She remembers having to carry her husband for about 15 hours to get to the nearest health facility.

He had been bedridden and had already said his final words as he was ready to meet His maker.

“He said he was ready to die and if he died for us to bury him at the back of our house.

He could not move his fingers, and he told me that he will die.

I felt helpless but I believe in God and I told him, God will save you. We prayed and I believe prayer saved him.

I want to thank God for giving me the strength, to carry my husband put him on a horse and we rested so many times just to get to Waibasaga.

He told me not to take him as he feared he would die out in the forest.

I told him despite this treacherous trek, we will rest a lot but I will get you to the health centre.

“When we finally reached the road, we got a ride and upon reaching the health centre we were informed that he had high blood pressure and was to go under the knife. We were then transferred to Suva and we went to see a private doctor that we had to pay $50 a day for his review. Up until today he has not gone under the knife and we believe that it was all possible through the power of God.”

Neisola Maca, who is also the president of the Matokana Village Women Group, said while they had great plans, poor accessibility was their main hinderance.

“When I was appointed to head our women’s group, I thank God for everything we had to go through. And through God, our women’s group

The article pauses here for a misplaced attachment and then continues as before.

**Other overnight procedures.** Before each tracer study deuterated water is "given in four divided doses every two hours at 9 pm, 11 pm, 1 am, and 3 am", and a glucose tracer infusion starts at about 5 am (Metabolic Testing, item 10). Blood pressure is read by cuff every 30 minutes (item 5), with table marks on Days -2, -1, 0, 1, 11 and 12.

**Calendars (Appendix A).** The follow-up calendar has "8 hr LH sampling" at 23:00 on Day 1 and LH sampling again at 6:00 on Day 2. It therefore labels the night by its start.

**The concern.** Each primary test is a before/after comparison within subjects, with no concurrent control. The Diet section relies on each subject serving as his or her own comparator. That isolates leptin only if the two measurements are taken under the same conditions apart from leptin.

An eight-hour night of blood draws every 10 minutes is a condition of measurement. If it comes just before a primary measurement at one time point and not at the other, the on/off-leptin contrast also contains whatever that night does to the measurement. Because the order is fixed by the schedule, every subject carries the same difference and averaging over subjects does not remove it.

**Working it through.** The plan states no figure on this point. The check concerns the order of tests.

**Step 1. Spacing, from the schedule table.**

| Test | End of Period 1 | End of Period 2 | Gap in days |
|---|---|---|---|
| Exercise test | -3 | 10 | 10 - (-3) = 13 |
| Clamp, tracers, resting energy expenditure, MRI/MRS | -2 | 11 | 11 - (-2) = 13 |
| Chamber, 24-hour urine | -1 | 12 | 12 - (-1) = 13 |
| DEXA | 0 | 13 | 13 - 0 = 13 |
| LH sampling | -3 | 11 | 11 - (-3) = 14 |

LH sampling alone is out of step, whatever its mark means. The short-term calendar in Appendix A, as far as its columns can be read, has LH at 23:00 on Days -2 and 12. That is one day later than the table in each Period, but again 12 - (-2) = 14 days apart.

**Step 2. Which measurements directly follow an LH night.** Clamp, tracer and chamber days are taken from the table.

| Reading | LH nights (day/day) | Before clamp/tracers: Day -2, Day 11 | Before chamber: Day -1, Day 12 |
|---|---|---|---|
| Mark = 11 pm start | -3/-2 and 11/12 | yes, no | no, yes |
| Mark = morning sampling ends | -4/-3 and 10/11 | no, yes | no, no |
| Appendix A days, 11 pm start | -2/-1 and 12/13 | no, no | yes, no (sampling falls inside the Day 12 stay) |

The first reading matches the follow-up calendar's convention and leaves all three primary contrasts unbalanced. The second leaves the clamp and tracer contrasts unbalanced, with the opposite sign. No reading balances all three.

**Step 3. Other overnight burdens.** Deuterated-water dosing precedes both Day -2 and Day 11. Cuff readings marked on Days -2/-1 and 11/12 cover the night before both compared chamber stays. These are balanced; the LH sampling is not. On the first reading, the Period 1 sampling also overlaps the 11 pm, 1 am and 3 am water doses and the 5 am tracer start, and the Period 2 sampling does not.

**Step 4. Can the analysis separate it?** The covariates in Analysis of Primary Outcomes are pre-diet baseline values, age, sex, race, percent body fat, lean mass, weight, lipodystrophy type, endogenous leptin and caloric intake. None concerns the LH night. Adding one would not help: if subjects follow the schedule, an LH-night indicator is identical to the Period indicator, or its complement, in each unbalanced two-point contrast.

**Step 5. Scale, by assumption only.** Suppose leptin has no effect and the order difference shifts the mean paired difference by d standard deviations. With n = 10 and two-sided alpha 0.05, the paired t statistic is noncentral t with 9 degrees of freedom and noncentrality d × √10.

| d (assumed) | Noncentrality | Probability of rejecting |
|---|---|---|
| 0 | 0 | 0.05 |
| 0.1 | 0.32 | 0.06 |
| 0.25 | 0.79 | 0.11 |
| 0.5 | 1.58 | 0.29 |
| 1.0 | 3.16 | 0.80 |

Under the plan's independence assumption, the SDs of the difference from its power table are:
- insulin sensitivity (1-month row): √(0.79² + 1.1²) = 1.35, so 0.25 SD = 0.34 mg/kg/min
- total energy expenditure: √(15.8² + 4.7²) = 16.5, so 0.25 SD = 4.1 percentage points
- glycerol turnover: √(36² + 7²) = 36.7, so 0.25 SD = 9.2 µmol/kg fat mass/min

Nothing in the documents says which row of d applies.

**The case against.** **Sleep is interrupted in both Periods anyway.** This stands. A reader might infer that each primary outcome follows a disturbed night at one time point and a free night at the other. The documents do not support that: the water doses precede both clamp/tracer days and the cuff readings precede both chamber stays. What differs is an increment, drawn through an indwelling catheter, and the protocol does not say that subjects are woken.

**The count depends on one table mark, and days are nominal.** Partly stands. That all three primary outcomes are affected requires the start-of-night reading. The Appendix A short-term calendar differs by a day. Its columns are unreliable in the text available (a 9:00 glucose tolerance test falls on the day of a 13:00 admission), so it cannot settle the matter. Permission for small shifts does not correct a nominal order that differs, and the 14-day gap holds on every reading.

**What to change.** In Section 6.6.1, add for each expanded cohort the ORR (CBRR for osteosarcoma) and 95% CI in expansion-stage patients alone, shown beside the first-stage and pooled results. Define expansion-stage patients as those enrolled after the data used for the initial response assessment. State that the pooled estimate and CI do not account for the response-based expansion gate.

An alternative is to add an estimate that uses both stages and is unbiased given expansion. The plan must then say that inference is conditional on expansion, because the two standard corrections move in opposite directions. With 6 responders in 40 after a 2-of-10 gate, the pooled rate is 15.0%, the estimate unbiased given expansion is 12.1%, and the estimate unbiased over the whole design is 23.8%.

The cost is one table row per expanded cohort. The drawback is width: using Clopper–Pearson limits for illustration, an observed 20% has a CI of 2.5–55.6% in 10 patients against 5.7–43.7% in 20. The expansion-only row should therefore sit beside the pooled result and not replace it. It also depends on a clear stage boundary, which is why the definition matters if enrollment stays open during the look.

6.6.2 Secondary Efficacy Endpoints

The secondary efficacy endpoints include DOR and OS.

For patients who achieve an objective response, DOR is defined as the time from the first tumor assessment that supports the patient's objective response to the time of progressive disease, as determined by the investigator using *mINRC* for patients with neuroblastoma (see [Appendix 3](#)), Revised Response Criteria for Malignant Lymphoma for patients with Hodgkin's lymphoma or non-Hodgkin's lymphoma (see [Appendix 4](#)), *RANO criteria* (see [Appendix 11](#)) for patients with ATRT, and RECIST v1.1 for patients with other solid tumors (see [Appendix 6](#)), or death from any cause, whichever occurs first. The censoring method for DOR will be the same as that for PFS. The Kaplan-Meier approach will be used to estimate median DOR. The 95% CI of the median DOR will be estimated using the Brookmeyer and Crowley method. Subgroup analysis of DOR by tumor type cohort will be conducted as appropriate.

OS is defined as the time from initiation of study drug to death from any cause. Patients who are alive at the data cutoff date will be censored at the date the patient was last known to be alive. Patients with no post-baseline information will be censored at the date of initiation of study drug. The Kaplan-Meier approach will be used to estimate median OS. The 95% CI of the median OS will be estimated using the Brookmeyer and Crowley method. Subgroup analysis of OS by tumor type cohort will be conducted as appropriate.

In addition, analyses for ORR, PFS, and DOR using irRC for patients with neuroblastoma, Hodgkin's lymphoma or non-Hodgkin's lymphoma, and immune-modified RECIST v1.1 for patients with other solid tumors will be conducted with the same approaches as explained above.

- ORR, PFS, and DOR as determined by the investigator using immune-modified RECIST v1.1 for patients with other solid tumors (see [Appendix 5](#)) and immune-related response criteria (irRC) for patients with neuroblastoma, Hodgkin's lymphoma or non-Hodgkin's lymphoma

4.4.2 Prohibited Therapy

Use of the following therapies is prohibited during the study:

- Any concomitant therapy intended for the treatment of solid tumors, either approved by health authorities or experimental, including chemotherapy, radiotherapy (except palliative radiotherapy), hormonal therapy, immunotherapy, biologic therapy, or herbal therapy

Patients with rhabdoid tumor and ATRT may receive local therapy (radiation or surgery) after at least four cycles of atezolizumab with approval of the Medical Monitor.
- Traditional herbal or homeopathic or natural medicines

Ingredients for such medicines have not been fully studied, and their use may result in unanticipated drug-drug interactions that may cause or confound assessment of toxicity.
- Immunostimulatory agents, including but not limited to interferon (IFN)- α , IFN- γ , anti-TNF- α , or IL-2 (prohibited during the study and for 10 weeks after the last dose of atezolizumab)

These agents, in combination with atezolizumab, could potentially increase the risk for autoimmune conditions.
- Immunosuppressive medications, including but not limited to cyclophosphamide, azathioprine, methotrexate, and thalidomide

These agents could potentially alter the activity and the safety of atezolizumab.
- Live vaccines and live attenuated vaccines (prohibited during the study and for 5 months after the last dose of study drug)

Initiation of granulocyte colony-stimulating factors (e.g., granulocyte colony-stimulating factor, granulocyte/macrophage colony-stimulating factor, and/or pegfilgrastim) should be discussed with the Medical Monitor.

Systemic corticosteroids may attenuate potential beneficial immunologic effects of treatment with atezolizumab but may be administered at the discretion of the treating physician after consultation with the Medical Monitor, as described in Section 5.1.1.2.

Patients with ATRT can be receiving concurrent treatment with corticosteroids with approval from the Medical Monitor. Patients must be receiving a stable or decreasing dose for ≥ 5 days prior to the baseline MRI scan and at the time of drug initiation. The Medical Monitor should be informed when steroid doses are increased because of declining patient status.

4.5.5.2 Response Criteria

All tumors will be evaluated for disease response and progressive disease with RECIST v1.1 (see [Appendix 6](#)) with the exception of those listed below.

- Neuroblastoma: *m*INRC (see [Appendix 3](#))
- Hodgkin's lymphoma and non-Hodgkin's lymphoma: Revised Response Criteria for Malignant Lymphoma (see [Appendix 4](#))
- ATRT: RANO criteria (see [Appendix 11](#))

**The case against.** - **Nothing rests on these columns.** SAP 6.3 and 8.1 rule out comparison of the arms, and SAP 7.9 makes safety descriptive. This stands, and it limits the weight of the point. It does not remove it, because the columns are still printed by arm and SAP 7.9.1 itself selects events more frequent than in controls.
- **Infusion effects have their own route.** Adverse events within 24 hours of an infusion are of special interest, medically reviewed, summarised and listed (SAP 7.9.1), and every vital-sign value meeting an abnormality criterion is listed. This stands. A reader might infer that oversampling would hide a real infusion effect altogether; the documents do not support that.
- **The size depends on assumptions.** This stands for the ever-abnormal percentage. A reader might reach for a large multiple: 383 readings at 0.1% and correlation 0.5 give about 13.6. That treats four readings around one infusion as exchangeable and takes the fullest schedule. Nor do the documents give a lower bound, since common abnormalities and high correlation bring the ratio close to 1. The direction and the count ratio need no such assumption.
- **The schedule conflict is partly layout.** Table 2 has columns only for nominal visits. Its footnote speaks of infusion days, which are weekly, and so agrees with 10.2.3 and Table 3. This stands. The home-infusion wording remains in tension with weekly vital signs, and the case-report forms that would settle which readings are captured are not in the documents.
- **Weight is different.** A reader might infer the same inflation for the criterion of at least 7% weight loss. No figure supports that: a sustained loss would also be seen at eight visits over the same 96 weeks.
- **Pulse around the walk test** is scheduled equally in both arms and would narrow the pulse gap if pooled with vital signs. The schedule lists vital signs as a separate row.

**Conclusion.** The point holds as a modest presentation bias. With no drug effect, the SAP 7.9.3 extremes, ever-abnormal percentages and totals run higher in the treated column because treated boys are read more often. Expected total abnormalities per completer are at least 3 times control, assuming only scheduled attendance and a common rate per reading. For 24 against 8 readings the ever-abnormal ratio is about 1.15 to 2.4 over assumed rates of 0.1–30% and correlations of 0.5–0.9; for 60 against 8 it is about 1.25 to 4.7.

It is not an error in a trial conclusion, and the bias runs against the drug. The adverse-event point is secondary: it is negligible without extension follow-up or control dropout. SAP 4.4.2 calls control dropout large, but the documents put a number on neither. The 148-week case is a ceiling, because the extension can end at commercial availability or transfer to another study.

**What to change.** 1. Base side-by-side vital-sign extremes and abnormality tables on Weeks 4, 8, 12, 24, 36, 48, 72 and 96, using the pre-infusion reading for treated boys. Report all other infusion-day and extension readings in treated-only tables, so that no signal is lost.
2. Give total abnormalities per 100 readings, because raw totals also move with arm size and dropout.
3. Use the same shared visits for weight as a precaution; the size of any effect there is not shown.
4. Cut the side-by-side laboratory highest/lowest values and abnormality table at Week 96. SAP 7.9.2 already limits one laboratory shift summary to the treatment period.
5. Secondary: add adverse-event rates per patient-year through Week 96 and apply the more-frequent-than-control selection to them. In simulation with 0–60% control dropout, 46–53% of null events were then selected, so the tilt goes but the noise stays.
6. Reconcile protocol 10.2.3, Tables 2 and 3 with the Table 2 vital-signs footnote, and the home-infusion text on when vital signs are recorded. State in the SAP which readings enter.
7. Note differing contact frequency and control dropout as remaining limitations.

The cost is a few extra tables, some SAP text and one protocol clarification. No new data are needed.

was registered for the first time. “For us women, our plans since being established five years ago, we have managed to buy horses and cattle and we have a village canteen. There is only one thing we have to go through and that is the trek it takes to get to the village.
It is very hard, we have had to pay people to transport our supplies for the canteen. This is our greatest challenge, transporting our supplies.

“Lately we have had difficulty trying to restock our canteen because of the adverse weather condition. Just yesterday (Saturday, April 28) we
were able to restock because the weather has cleared up.

“We have great plans and because of our isolation we have not been able to achieve that. We want to have flush toilets among other things we
have planned including looking after our children in school, but can only be achieved if we have a proper road. And we know God will hear our
prayer,” she said.

I did not know that the road had already reached the village until I got here.

More than two decades ago, a logging truck delivering timber to the sawmill serviced the villagers, however when operations ceased in the late ‘90s, the road was not maintained and villagers had no option but to take the treacherous trek for six to seven hour to get to the nearest dirt road.

In 2011, Government upgraded the road and in 2016 for the first time in 16 years a twin-cab parked next to the village green much to the celebration